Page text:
NYC’s Latin art museum
1230 Fifth Avenue
More Latin Manhattan
Chinese Jades “Mythical Beasts – The Divinity of Dragons” through Apr 22. Argentine, Colombian, Cuban, Mexican, and Spanish work at the AIPAD Photography Show booth #500 Mar 29 – Apr 2, 2017
More Latin Brooklyn
More Latin Queens
More Latin Bronx
More Latin Staten Island
Latin is a mix of Native American, European, and African. New York City has Latin DNA.
The Lenape “Indian” village was in what is now Inwood. Naturally, it is still the most beautiful spot in Manhattan.
New York Bay was discovered for the Europeans in 1524 by Italian explorer Giovanni da Verrazzano working for King Francis I of France.
The first immigrant in our city of immigrants was Juan Rodríguez, a sailor who arrived in 1613 from Santo Domingo in what is now the Dominican Republic. He set up his house on the Native American trading site at the southern tip of Manhattan. The spot later became the U.S. Customs House. It is now the National Museum of the American Indian.
The colony of New Netherland was founded in 1624 by the Spanish Netherlands ruled by Queen Isabella Clara Eugenia.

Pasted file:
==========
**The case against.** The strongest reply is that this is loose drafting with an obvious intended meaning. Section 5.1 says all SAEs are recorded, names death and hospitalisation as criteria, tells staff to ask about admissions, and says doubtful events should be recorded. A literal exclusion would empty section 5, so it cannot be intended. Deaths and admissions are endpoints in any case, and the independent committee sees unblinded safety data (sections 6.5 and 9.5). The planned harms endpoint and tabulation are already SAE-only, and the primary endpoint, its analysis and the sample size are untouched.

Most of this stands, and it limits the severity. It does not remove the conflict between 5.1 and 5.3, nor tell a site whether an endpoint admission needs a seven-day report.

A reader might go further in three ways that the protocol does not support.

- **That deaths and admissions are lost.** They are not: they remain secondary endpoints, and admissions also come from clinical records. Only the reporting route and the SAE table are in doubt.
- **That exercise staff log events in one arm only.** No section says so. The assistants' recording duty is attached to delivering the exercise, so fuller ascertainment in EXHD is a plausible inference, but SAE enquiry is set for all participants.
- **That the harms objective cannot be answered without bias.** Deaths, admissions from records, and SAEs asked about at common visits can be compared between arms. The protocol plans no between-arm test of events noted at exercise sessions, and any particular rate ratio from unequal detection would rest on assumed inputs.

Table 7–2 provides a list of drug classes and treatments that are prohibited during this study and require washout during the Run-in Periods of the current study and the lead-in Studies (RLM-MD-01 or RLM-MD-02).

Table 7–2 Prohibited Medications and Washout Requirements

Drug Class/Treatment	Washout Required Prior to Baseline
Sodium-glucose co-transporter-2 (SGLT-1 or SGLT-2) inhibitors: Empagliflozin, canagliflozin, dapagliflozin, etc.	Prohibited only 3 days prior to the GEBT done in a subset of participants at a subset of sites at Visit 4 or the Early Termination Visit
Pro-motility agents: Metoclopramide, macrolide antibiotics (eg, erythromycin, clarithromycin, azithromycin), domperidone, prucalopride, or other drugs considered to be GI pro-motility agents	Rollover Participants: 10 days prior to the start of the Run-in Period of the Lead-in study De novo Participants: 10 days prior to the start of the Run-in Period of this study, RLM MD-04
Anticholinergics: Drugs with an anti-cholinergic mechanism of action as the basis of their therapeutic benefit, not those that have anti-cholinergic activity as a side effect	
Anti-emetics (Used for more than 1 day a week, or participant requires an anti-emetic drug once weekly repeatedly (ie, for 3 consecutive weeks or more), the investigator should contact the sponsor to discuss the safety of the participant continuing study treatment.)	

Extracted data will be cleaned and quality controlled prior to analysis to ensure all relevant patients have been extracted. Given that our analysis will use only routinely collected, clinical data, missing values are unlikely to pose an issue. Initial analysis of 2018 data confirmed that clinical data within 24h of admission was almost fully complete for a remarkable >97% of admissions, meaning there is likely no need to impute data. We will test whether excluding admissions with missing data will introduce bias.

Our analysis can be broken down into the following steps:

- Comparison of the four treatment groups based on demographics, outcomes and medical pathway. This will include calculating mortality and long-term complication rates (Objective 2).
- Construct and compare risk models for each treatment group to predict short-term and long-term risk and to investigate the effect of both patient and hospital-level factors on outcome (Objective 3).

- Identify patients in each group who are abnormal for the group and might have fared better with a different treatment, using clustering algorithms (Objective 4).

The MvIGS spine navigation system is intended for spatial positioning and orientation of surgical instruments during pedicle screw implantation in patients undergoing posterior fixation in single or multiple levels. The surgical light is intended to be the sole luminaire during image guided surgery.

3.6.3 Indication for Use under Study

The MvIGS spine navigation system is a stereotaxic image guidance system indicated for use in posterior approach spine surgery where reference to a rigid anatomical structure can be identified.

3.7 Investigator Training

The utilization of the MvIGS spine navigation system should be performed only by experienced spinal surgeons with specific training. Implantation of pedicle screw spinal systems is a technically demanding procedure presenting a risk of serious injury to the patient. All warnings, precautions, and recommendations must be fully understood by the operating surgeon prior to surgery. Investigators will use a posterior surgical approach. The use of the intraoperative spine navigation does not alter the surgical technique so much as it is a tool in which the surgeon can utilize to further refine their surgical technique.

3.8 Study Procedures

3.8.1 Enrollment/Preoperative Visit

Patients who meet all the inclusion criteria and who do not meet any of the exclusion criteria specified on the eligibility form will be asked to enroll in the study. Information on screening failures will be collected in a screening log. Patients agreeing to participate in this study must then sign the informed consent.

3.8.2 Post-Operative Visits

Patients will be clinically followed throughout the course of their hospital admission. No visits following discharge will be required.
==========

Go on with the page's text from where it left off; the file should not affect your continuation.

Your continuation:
Our first Jewish settlers were Sephardic (Spanish & Portuguese). They made New York a city open to all peoples. Africans were brought to New York City through Cuba. Most of our American pop culture is African. Irish brought the Latin religion. The icon of New York, the Statue of Liberty, is French.
Italians came in a wave that helped define the City. Cubans brought their music. Puerto Ricans made Salsa from it and the world ate it up. A Brazilian designed the United Nations.
Black and Latin kids in the Bronx created Hip-Hop, the pop music of our time. Today Latin New York is mostly Dominican, Puerto Rican, Mexican, Ecuadorian, and Colombian.
Hamilton, the most influential Broadway show in a generation, was written by the son of Puerto Rican New Yorkers.
We are proud of our contributions to this great City and this great country. But wait, there’s more…